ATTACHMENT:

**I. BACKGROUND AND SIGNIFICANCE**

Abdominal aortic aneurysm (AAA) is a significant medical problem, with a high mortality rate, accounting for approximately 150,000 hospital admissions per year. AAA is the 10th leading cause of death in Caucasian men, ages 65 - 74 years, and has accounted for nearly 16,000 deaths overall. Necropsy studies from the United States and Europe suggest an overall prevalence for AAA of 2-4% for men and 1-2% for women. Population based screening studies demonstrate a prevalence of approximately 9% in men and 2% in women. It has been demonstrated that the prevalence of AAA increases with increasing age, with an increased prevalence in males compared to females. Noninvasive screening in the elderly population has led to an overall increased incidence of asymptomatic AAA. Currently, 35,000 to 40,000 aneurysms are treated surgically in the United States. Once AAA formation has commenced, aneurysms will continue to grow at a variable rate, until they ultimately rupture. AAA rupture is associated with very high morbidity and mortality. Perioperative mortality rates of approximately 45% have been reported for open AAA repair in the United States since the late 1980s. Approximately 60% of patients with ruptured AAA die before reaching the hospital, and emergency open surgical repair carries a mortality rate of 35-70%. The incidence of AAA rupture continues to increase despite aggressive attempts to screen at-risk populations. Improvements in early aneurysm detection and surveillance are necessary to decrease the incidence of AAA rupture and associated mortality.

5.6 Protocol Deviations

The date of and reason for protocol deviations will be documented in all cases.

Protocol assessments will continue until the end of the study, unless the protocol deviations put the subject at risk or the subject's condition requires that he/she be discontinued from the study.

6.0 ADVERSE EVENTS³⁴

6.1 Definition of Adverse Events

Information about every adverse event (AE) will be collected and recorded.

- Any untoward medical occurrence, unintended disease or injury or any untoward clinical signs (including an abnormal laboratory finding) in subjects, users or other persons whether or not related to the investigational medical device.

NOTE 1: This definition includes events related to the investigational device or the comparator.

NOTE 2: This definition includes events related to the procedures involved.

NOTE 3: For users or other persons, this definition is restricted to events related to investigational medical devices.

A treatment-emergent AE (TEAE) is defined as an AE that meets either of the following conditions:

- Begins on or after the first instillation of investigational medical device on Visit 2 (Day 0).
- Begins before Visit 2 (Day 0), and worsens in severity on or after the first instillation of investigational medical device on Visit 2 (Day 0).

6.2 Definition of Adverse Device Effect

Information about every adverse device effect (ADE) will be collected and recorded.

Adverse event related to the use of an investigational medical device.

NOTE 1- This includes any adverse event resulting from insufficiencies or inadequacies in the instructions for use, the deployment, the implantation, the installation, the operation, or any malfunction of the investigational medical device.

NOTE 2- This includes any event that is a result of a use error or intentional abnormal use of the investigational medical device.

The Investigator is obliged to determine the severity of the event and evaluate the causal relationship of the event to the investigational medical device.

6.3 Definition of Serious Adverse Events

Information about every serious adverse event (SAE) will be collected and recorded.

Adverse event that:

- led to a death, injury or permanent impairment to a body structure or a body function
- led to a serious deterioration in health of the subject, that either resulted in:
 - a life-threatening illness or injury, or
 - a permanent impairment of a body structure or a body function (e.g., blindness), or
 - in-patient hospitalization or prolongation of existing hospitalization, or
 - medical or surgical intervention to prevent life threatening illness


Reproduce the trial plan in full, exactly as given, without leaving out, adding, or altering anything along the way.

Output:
**I. BACKGROUND AND SIGNIFICANCE**

Abdominal aortic aneurysm (AAA) is a significant medical problem, with a high mortality rate, accounting for approximately 150,000 hospital admissions per year. AAA is the 10th leading cause of death in Caucasian men, ages 65 - 74 years, and has accounted for nearly 16,000 deaths overall. Necropsy studies from the United States and Europe suggest an overall prevalence for AAA of 2-4% for men and 1-2% for women. Population based screening studies demonstrate a prevalence of approximately 9% in men and 2% in women. It has been demonstrated that the prevalence of AAA increases with increasing age, with an increased prevalence in males compared to females. Noninvasive screening in the elderly population has led to an overall increased incidence of asymptomatic AAA. Currently, 35,000 to 40,000 aneurysms are treated surgically in the United States. Once AAA formation has commenced, aneurysms will continue to grow at a variable rate, until they ultimately rupture. AAA rupture is associated with very high morbidity and mortality. Perioperative mortality rates of approximately 45% have been reported for open AAA repair in the United States since the late 1980s. Approximately 60% of patients with ruptured AAA die before reaching the hospital, and emergency open surgical repair carries a mortality rate of 35-70%. The incidence of AAA rupture continues to increase despite aggressive attempts to screen at-risk populations. Improvements in early aneurysm detection and surveillance are necessary to decrease the incidence of AAA rupture and associated mortality.

5.6 Protocol Deviations

The date of and reason for protocol deviations will be documented in all cases.

Protocol assessments will continue until the end of the study, unless the protocol deviations put the subject at risk or the subject's condition requires that he/she be discontinued from the study.

6.0 ADVERSE EVENTS³⁴

6.1 Definition of Adverse Events

Information about every adverse event (AE) will be collected and recorded.

- Any untoward medical occurrence, unintended disease or injury or any untoward clinical signs (including an abnormal laboratory finding) in subjects, users or other persons whether or not related to the investigational medical device.

NOTE 1: This definition includes events related to the investigational device or the comparator.

NOTE 2: This definition includes events related to the procedures involved.

NOTE 3: For users or other persons, this definition is restricted to events related to investigational medical devices.

A treatment-emergent AE (TEAE) is defined as an AE that meets either of the following conditions:

- Begins on or after the first instillation of investigational medical device on Visit 2 (Day 0).
- Begins before Visit 2 (Day 0), and worsens in severity on or after the first instillation of investigational medical device on Visit 2 (Day 0).

6.2 Definition of Adverse Device Effect

Information about every adverse device effect (ADE) will be collected and recorded.

Adverse event related to the use of an investigational medical device.

NOTE 1- This includes any adverse event resulting from insufficiencies or inadequacies in the instructions for use, the deployment, the implantation, the installation, the operation, or any malfunction of the investigational medical device.

NOTE 2- This includes any event that is a result of a use error or intentional abnormal use of the investigational medical device.

The Investigator is obliged to determine the severity of the event and evaluate the causal relationship of the event to the investigational medical device.

6.3 Definition of Serious Adverse Events

Information about every serious adverse event (SAE) will be collected and recorded.

Adverse event that:

- led to a death, injury or permanent impairment to a body structure or a body function
- led to a serious deterioration in health of the subject, that either resulted in:
 - a life-threatening illness or injury, or
 - a permanent impairment of a body structure or a body function (e.g., blindness), or
 - in-patient hospitalization or prolongation of existing hospitalization, or
 - medical or surgical intervention to prevent life threatening illness